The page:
I recently gave a talk at the New York Marine Education Association titled Four Emerging Sustainability Trends and How Marine Educators Can Ride the Wave and one of the four themes focused on the greater awareness and concern there is around ocean pollution, particularly plastic pollution. It is estimated that about half of all sea turtles have eaten plastic and that all sea birds have eaten plastic during their lifetime. Much of the plastic that we see flying around as litter ends up in oceans. Plus, many parts of the world have limited waste management infrastructure. As a result, waste that is dumped higgledy-piggledy on the landscape can eventually make its way to the ocean.
The New York Times is reporting today that a sperm whale that washed up dead on a Scottish coastline died from ingesting over 220 pounds of trash that included netting, plastic, and ropes. The article notes that many marine mammals have been found dead in recent years with plastic in their stomachs.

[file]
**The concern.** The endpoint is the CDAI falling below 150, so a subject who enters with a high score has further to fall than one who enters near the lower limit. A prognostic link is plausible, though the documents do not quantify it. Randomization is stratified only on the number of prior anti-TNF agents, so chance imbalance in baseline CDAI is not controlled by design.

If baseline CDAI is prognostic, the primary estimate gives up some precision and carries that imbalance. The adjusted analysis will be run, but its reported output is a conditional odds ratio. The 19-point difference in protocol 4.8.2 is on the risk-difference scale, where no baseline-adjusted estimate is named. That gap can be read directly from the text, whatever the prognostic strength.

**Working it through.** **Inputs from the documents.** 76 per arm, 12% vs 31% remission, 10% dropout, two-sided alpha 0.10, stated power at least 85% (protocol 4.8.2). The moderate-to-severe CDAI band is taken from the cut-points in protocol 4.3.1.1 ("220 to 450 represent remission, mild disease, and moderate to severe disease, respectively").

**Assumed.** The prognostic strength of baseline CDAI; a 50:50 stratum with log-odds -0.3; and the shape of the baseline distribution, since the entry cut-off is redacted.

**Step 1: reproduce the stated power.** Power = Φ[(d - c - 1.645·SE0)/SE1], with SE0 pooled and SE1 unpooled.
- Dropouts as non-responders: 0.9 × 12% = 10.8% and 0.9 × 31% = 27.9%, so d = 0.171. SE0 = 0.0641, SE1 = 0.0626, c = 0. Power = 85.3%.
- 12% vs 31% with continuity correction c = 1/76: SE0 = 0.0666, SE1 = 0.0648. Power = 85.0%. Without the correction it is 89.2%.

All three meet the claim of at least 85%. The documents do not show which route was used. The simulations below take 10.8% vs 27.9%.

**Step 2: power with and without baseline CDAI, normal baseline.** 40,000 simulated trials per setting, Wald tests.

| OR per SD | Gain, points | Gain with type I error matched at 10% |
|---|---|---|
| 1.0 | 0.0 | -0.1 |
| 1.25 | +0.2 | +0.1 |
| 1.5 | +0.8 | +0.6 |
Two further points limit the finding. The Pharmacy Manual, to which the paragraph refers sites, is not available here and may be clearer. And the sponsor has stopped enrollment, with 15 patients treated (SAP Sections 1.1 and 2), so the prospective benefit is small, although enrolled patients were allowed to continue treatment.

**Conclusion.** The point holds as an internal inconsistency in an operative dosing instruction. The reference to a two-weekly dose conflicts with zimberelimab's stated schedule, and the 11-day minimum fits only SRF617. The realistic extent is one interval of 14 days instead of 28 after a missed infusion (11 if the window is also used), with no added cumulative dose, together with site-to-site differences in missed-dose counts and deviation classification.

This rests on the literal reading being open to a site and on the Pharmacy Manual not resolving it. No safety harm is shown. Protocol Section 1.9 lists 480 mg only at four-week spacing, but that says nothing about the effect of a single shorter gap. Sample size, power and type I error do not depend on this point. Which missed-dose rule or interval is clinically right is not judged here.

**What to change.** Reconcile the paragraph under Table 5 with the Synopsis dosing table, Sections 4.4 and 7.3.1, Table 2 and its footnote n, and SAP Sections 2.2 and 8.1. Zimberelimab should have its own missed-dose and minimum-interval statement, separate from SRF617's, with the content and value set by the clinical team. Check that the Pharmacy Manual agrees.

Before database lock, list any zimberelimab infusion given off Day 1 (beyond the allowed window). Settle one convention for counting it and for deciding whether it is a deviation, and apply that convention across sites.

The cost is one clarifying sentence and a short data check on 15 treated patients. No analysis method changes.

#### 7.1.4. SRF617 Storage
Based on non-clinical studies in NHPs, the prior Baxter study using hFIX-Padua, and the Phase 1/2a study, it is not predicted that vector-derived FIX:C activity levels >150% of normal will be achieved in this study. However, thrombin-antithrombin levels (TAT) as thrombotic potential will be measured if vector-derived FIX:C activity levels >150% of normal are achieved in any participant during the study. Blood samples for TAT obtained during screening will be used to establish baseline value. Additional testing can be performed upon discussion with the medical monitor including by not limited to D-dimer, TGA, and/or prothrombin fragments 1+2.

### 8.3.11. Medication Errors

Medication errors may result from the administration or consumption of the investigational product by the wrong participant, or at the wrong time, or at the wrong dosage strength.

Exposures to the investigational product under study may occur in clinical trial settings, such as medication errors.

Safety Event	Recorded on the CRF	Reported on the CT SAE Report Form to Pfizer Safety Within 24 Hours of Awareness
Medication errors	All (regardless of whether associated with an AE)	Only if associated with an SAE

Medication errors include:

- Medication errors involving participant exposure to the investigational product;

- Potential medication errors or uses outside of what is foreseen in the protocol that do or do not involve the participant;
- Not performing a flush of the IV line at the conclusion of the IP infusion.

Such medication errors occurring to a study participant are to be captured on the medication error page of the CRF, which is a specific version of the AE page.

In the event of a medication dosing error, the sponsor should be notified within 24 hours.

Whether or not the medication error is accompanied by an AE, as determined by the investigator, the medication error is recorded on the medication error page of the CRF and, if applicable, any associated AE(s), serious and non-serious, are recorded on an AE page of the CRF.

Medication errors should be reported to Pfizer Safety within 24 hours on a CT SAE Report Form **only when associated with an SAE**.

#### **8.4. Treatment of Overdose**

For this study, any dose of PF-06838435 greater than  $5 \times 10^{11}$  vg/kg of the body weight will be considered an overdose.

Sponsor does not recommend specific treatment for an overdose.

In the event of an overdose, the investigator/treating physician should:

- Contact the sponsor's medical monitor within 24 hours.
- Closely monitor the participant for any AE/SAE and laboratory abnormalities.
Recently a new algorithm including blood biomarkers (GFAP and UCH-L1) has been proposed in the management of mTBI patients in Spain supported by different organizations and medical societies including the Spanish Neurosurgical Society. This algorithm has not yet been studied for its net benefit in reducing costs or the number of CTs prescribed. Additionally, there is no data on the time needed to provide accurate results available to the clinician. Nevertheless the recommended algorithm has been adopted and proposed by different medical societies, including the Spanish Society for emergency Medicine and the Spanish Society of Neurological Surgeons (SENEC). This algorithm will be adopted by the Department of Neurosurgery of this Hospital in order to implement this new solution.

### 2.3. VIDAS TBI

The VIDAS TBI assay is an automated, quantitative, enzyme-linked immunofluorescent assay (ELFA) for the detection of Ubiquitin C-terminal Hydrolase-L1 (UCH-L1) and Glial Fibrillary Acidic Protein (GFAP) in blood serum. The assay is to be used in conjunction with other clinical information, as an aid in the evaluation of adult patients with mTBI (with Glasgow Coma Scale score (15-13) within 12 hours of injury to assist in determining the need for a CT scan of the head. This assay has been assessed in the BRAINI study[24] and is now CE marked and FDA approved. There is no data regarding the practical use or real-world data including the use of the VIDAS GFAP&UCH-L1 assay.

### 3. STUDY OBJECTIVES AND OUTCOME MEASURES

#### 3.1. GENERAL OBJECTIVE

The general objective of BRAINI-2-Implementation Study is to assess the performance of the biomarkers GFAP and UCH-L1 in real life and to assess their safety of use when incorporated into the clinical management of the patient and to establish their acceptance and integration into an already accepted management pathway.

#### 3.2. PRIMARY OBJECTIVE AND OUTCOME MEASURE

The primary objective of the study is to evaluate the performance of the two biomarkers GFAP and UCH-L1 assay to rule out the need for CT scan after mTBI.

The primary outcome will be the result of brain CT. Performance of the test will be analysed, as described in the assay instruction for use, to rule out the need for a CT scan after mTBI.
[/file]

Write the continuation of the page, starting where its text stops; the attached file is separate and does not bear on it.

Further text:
Marine educators are in a unique position to utilize their knowledge about marine ecosystems to help people to understand the impact trash has within these important systems. Waste and pollution should be an important part of any marine science curriculum. As my readers know, plastic isn't the only problem. There are crucial problems with nutrient wastes that are creating dead zones all over the world. Plus, there are emerging issues due to ocean acidification caused by greenhouse gas pollution.
The sperm whale noted in the article is not just a symbol of what the world is facing. It is clear evidence that we need to act quickly to try to solve the serious problems associated with marine pollution.